Taylor Jenkins didn’t follow the same career path as most of his Wharton classmates. Instead of drawing up investment strategies for financiers, he’s mapping out offensive strategies for superstar athletes.
The 30-year-old St. Mark’s graduate spent the last year on the NBA sidelines as an rookie assistant coach for the Atlanta Hawks, who set a franchise record for wins and reached the Eastern Conference finals.
“It was a very special season on a number of different levels,” Jenkins said. “I’ve been fortunate to be around a lot of great players.”
As a youngster, Jenkins’ athletic dreams were focused on baseball. But he later gravitated toward basketball, a sport he had only been playing since middle school. He became a standout forward on an SPC championship team at St. Mark’s and had a couple of opportunities to play in college, but instead chose the University of Pennsylvania’s prestigious business school.
When an aunt suggested that he might make a decent general manager of a sports franchise, Jenkins saw it as an ideal mix for his interests and his skill set.
After his junior year at Penn, Jenkins secured a summer internship in the front office of the San Antonio Spurs, which allowed him to work with some of the top administrators in the NBA.
“I helped them with the draft and free agency and summer leagues. It was a phenomenal experience,” said Jenkins, who later applied for a full-time internship with the Spurs as graduation approached in 2007. He knew it was a risky move.
“All my friends at Wharton were getting accounting jobs and finance jobs at big firms in New York, and I’m just praying that the Spurs hire me,” he said. “They ended up winning the championship that year, so they had bigger fish to fry.”
The day he graduated from Wharton, Jenkins got a voicemail from Spurs general manager R.C. Buford offering him the job.
Jenkins treated the internship like a graduate program, working long hours for little money and trying to learn about every facet of an NBA front office, from the training table to the salary cap. He watched every practice and game, working with everyone from coaches to marketing personnel.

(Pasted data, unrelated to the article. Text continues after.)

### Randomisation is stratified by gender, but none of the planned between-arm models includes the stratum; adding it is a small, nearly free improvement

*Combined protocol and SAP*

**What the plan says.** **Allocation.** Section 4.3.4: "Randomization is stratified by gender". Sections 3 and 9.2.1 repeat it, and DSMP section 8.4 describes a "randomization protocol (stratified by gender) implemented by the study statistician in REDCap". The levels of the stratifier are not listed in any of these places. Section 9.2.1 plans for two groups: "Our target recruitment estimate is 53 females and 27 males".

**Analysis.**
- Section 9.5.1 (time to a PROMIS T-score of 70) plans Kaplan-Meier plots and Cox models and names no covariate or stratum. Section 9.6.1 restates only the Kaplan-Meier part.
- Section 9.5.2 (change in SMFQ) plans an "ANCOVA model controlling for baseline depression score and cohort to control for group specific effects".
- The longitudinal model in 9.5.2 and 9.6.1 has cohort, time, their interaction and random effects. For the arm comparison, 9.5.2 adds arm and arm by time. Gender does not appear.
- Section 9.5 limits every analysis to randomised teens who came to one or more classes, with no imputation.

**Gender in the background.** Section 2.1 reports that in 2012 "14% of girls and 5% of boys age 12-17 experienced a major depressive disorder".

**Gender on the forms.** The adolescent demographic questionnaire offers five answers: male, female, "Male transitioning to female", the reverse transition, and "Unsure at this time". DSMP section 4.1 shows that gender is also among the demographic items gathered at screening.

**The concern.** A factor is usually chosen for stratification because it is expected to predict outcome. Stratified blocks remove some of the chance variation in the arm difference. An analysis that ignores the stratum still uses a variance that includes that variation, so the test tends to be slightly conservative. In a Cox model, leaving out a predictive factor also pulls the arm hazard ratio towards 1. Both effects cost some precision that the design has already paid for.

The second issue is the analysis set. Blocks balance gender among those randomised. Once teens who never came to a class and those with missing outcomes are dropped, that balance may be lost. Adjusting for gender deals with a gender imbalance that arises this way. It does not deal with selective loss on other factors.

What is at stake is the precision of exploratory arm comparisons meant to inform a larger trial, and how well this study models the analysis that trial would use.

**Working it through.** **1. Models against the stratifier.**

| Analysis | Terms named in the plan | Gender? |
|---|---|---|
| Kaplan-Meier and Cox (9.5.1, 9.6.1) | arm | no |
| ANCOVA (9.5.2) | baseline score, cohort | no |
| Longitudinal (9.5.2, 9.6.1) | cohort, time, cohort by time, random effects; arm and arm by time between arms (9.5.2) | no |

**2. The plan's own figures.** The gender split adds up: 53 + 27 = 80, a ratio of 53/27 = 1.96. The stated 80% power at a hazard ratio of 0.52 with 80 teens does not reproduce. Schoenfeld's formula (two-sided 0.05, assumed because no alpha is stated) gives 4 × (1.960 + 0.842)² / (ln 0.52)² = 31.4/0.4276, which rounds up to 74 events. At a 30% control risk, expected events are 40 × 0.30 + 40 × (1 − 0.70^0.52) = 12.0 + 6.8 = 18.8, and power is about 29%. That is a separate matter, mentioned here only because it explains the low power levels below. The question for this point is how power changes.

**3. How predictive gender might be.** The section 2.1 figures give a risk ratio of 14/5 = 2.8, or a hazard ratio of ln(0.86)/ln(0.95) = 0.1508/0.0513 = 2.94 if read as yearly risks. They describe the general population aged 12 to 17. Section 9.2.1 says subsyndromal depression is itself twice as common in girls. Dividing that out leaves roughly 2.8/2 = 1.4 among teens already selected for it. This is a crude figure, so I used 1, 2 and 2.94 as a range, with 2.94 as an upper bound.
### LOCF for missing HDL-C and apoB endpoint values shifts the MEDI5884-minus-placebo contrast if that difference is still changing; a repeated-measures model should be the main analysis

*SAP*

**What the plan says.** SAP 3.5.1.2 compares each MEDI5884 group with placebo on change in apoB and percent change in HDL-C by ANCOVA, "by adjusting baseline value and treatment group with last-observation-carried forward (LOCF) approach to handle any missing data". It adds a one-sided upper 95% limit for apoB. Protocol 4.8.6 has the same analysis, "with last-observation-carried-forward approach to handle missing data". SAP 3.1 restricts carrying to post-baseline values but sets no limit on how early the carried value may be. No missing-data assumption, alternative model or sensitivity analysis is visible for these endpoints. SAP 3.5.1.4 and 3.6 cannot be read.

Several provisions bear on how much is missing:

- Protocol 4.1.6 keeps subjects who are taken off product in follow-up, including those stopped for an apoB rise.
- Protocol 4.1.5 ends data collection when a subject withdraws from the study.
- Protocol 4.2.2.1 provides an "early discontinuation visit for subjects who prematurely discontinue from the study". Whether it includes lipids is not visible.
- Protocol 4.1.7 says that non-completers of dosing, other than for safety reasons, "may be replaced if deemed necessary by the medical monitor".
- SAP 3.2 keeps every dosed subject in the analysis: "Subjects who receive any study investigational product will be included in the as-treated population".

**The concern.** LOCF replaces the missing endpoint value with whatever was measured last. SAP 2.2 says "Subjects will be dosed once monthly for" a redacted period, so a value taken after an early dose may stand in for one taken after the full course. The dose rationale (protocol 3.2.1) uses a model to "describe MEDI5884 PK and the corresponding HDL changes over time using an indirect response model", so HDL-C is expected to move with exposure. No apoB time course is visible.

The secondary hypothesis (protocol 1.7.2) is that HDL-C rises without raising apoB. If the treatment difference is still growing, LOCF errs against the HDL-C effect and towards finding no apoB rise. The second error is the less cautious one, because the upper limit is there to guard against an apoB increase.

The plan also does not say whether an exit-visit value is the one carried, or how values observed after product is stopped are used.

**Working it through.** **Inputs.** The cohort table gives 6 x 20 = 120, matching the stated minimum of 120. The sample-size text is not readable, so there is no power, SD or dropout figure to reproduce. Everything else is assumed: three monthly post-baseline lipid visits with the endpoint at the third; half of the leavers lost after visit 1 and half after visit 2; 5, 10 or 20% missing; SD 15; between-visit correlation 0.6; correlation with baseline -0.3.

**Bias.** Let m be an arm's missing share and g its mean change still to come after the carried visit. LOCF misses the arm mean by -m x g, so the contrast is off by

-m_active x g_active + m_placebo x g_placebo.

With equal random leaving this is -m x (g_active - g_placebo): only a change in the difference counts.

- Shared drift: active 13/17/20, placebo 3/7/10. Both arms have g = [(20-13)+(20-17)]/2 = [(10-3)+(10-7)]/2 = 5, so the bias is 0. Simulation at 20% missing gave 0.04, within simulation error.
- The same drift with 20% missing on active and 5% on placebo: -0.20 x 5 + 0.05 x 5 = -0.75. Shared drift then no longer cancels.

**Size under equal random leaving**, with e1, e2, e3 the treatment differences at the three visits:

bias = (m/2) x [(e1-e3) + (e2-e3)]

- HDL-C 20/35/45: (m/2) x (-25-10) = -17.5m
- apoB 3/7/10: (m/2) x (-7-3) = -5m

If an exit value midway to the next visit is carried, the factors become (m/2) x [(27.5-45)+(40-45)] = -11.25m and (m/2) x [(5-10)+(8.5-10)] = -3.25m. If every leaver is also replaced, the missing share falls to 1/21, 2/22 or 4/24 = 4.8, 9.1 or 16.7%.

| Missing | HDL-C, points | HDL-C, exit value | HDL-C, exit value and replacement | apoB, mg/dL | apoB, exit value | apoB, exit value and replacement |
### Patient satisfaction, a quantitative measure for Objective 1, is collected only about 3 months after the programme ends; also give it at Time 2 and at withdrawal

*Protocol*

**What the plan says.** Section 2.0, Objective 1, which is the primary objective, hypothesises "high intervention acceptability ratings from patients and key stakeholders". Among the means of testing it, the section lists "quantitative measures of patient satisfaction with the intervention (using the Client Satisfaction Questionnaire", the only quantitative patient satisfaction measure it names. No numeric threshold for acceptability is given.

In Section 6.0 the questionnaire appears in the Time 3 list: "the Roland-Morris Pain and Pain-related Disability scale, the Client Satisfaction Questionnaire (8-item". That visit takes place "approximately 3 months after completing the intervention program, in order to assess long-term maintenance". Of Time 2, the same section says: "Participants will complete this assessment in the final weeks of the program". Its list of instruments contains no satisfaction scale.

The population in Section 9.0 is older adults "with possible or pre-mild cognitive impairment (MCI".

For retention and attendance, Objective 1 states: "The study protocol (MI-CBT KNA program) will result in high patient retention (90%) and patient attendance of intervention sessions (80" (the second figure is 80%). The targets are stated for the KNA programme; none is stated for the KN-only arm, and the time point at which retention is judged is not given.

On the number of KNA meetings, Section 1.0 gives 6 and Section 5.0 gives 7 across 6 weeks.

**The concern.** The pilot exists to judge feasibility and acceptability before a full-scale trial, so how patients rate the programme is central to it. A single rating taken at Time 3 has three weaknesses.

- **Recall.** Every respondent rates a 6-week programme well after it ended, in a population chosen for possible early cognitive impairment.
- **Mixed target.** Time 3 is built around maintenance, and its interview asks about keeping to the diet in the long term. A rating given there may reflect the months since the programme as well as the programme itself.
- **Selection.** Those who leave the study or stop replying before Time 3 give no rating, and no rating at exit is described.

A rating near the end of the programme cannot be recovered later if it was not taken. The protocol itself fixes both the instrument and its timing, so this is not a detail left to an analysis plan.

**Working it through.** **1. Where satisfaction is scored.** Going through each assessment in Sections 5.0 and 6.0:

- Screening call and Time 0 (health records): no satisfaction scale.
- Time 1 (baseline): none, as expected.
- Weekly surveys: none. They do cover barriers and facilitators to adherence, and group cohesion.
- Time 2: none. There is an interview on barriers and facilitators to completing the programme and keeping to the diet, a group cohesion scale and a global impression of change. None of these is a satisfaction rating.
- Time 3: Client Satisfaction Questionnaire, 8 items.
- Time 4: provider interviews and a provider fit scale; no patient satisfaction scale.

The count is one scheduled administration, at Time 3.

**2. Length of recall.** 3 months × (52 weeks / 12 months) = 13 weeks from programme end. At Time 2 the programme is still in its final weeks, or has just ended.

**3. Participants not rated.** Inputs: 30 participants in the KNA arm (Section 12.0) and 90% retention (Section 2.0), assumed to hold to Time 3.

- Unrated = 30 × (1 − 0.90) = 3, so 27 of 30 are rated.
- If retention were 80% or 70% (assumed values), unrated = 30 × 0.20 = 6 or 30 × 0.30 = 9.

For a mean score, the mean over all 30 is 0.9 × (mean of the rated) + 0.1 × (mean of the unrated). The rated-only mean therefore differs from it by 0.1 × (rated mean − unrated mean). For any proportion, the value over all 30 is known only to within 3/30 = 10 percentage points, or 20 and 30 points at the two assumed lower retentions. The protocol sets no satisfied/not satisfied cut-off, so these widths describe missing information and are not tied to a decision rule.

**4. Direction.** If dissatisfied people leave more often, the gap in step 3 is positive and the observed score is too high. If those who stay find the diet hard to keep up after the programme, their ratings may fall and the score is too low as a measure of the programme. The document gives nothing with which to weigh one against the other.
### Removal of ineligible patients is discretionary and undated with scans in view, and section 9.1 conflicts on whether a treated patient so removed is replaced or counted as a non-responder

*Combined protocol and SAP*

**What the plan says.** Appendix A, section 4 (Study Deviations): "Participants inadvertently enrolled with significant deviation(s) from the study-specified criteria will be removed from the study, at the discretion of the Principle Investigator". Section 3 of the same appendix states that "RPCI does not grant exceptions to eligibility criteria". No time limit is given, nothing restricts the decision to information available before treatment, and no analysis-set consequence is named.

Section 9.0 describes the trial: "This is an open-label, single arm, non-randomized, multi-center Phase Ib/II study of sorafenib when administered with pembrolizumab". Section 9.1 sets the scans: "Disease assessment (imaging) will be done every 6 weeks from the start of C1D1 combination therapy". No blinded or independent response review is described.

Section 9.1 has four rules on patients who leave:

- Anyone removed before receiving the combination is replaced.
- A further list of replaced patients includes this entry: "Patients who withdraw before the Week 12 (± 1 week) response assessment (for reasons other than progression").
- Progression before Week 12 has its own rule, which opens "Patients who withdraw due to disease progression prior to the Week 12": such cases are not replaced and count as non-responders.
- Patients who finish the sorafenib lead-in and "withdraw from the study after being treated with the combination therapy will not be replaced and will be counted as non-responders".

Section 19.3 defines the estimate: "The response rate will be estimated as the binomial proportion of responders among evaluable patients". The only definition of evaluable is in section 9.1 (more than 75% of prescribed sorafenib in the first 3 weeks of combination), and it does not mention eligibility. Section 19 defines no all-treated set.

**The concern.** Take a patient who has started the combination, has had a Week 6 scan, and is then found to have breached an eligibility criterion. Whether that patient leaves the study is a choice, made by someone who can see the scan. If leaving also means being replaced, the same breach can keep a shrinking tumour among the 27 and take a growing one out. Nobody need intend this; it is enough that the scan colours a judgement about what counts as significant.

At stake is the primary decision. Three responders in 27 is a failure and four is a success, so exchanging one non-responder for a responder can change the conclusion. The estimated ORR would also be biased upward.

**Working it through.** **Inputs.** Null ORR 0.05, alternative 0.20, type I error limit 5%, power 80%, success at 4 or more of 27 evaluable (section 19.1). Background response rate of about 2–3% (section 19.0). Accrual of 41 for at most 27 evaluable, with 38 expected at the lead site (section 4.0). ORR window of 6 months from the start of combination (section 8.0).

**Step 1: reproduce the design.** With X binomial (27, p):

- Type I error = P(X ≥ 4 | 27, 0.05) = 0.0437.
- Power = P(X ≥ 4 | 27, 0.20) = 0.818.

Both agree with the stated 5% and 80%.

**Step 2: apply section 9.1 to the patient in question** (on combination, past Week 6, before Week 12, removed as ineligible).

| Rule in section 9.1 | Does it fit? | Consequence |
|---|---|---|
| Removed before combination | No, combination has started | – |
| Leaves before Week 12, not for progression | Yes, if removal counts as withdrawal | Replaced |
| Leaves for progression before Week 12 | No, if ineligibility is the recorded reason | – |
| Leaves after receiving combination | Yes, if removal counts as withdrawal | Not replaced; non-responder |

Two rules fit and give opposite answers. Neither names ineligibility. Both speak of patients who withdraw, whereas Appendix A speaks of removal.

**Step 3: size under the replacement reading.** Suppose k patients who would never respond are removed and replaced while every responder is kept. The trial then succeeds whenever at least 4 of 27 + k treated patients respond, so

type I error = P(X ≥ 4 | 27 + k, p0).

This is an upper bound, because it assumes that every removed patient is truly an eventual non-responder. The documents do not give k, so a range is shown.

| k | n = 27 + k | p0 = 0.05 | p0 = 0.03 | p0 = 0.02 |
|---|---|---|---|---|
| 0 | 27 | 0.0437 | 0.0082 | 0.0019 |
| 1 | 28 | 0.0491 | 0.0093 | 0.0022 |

“Just being around the entire organization, I learned so much. I really got this urge to coach inside of me,” said Jenkins, who volunteered to coach inner-city kids in Philadelphia with some friends while he was at Penn. “Most often, people go from the coaching side to management, not often from management to coaching. But I wanted to take the risk.”
During his internship year, the Spurs bought an NBA Development League team, based in Austin. For Jenkins, it seemed like the logical next step.
He approached Austin head coach Quin Snyder, who just lost one of his assistants to the NBA. Snyder was impressed with Jenkins’ enthusiasm and hired him. After two years under Snyder — who is now the head coach of the Utah Jazz — and two more under Brad Jones, Jenkins became the head coach in Austin at age 28.
“I learned player development and how to relate to players and the relationships you need to build. I was so thankful for the firsthand experience at the development-league level,” Jenkins said. “It was a perfect graduate-degree program.”
In his debut season, Austin finished 27-23 and reached the NBADL semifinals. Then longtime Spurs assistant Mike Budenholzer became a head coach with the Hawks. With his work ethic and perseverance, Budenholzer felt Jenkins had earned a promotion to the NBA despite being younger than a handful of players on the roster and a resume that included no playing experience at either the college or pro level.
He remains passionate about teaching and learning the game.
“I can wake up every single day and be happy. I do what I love, and I’m chasing my dream,” Jenkins said. “I love coaching and being on the floor with the players, striving for something special, trying to win championships. I want the toughest challenge and I want to strive for the best. I’m truly blessed to be where I am.”